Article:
Image Processing Reference
In-Depth Information
Table 10.8 Average computation time requirements for various fusion techniques
Fusion technique
AVIRIS dataset ( s )
Hyperion dataset ( s )
Bilateral filtering technique
Bayesian technique
Variational technique
Optimization-based technique
10.4 Remarks
We have provided results of fusion using four different techniques discussed in
the monograph, along with some other recent and commonly used techniques for
visualization of hyperspectral data. We have provided the resultant fused images over
several hyperspectral datasets, and also provided several quantitative performance
measures for the same. From both the visual and the quantitative analysis, it can
be inferred that all the presented techniques yield better quality fused images. The
bilateral filtering-based technique identifies the locally dominant features in the data,
and defines the fusion weights at every pixel location based on those features. The
edge-preserving property of the bilateral filter helps generating the fused image
without any visible artifacts. The fused image possesses a high amount of contrast
and sharpness imparted by the dominant local features. This solution has low values
of mean bias b as the resultant image does not deviate much from the radiometric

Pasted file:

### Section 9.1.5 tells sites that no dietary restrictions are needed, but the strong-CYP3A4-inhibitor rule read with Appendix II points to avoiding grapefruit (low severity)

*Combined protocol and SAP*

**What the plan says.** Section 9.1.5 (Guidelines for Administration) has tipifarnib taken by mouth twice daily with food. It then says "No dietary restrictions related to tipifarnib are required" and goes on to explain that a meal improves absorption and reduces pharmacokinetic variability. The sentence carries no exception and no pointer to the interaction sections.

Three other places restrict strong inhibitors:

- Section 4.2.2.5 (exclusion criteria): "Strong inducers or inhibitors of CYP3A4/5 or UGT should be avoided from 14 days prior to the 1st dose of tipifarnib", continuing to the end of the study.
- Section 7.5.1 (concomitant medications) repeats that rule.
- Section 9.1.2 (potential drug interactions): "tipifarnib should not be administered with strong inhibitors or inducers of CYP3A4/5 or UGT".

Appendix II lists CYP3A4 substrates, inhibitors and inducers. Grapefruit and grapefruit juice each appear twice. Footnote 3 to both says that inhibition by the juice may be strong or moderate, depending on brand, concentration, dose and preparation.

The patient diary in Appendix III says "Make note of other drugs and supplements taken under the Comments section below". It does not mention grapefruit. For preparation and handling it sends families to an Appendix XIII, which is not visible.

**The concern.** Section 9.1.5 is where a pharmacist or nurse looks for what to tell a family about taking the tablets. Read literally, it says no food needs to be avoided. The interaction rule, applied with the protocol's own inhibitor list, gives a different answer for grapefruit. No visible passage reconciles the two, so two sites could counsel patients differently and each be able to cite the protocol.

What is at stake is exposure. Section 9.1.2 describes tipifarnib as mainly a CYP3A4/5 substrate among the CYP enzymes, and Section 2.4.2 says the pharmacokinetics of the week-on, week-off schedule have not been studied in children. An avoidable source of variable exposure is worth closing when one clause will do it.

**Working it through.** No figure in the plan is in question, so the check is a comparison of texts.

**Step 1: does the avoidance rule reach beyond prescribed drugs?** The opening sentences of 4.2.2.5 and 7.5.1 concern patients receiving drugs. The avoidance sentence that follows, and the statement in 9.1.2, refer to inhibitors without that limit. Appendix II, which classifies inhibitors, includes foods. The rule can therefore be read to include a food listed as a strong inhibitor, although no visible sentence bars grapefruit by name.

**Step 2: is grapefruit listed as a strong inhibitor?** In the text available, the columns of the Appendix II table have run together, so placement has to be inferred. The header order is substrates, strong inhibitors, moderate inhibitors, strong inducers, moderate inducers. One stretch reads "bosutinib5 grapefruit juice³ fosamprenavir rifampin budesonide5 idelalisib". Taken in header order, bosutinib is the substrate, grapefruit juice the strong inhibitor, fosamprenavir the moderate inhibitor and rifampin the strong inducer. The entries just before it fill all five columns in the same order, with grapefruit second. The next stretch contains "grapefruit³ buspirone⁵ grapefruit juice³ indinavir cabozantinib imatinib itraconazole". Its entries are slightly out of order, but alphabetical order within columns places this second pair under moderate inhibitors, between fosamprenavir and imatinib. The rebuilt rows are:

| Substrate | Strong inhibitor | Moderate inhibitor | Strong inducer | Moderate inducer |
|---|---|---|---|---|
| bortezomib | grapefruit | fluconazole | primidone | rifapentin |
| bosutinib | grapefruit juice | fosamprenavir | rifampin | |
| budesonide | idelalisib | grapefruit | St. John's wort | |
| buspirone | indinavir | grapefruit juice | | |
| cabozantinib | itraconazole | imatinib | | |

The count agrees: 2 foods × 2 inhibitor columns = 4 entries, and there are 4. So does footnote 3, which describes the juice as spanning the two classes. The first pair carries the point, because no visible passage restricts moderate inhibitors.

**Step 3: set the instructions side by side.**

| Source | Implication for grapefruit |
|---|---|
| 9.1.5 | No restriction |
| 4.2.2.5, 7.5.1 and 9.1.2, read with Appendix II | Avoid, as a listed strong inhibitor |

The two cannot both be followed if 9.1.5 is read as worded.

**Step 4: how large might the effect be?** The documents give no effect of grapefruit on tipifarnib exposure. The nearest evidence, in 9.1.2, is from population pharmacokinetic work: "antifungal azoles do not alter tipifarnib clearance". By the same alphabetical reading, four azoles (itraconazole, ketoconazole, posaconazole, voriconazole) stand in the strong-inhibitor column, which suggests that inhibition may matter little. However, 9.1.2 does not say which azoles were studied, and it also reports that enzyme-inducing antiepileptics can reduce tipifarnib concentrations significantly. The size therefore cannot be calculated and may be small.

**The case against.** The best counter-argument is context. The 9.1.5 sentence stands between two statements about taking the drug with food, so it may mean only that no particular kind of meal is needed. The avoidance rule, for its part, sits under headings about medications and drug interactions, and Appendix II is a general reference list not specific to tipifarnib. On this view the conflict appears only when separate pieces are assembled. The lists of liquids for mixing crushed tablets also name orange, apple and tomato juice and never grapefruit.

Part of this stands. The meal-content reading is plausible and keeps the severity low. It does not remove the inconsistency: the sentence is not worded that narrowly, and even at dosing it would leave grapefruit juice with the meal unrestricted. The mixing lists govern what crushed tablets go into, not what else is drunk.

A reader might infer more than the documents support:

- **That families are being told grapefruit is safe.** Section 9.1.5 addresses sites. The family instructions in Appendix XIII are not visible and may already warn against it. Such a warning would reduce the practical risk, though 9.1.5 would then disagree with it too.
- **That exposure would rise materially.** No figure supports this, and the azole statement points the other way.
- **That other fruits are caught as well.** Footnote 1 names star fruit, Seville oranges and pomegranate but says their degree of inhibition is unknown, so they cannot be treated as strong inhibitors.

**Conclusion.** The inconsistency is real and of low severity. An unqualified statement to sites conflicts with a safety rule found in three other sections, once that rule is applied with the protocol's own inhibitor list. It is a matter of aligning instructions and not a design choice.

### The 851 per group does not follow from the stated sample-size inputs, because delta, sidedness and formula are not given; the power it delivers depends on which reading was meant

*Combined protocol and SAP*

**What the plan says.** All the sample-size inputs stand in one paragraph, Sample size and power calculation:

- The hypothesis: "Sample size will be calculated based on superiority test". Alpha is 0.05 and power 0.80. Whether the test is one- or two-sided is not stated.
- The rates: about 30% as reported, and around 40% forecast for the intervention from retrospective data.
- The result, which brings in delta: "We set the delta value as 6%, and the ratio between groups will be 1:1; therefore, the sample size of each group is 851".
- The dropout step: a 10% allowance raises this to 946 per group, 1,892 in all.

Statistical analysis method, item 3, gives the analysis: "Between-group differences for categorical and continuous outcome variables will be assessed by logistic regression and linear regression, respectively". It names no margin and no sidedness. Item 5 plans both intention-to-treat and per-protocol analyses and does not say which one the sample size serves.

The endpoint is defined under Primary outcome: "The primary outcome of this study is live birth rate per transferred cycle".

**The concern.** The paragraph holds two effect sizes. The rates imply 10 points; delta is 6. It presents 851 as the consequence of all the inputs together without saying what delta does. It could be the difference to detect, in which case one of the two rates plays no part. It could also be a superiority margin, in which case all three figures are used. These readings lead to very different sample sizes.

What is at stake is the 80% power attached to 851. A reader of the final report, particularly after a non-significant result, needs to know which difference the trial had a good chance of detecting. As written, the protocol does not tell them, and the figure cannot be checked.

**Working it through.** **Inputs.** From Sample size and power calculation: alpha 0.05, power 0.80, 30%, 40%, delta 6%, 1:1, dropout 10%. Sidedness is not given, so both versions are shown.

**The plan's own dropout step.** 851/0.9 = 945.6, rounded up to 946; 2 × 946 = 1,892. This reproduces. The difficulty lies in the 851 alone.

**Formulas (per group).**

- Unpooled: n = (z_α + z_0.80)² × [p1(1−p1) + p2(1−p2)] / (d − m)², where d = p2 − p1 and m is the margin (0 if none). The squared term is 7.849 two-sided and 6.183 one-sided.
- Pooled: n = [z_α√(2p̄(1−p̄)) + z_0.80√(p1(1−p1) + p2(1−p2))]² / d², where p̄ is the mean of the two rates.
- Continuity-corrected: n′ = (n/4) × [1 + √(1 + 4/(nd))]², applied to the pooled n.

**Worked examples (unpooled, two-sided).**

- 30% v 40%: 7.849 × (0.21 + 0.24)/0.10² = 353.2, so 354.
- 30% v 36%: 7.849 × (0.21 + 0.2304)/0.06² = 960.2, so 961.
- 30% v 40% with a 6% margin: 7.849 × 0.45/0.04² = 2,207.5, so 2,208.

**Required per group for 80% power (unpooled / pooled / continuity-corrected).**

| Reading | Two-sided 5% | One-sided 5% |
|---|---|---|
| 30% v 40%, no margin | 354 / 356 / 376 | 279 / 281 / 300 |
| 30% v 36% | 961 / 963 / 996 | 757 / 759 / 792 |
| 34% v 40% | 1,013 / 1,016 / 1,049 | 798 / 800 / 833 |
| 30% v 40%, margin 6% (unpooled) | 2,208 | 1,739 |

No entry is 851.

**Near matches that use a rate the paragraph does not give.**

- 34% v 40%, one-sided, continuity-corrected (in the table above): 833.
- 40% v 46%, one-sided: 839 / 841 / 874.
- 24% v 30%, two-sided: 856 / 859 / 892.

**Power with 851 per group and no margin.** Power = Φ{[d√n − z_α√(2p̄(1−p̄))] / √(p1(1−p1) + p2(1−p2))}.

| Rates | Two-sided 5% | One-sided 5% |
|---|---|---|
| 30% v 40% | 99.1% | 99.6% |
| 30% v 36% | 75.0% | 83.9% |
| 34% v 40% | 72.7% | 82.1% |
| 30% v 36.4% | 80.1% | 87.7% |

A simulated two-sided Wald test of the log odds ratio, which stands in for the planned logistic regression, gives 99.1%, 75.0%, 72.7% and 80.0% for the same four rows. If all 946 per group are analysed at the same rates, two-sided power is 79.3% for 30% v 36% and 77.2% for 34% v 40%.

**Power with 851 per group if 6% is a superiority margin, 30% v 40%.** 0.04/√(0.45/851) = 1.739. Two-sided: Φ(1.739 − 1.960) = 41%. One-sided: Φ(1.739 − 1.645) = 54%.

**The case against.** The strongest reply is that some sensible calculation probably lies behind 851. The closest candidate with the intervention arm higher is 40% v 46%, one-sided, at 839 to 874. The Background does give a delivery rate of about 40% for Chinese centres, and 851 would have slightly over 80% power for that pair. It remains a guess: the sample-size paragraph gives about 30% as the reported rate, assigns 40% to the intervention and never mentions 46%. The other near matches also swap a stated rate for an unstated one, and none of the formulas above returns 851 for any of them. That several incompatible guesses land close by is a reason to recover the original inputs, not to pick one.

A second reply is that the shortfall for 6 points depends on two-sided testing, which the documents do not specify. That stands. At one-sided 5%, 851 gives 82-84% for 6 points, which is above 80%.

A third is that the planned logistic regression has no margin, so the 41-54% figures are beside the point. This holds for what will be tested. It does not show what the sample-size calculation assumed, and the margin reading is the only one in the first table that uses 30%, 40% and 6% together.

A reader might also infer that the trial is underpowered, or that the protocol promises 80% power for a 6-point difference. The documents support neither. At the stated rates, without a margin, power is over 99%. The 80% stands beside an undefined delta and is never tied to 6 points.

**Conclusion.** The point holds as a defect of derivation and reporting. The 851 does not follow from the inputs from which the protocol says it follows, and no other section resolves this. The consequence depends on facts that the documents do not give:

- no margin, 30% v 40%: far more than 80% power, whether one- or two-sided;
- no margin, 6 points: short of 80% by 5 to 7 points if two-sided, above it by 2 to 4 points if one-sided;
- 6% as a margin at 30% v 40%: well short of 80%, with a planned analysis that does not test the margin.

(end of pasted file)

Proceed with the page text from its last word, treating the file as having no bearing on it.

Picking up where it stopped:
mean of the input data. High values of the fusion factor FF, and low values of the
fusion symmetry FSindicate higher and yet uniform contribution from the constituent
spectral bands towards the fusion process.
The Bayesian fusion technique determines the visual quality of each pixel in
the data based on two different quality factors-well-exposedness and sharpness. As
the pixels with higher values of these factors contribute more towards fusion, the
resultant images possess high amount of sharpness and visual clarity. However, this
leads to a somewhat uneven contribution of spectral bands towards the final fused
image, which results in high values of the fusion symmetry FS. The TV-norm based
regularization prevents smoothening of edges and other sharp discontinuities, and
yet maintains the naturalness of the fused image.
The matte-less technique combines the input hyperspectral bands without explic-
itly computing the fusion weights. The variational framework incorporates the
weighting function as a part of the cost function. Through an iterative procedure,
this technique generates a fused image with a very small deviation from intensities
of the input bands. Thus, we observe very small values of the relative bias b for the
variational technique. It also imposes a smoothness constraint on the fused image,
which however leads to a reduction in the sharpness of the fused image, and thus,
the values of the variance and average gradient are not very high in this case.
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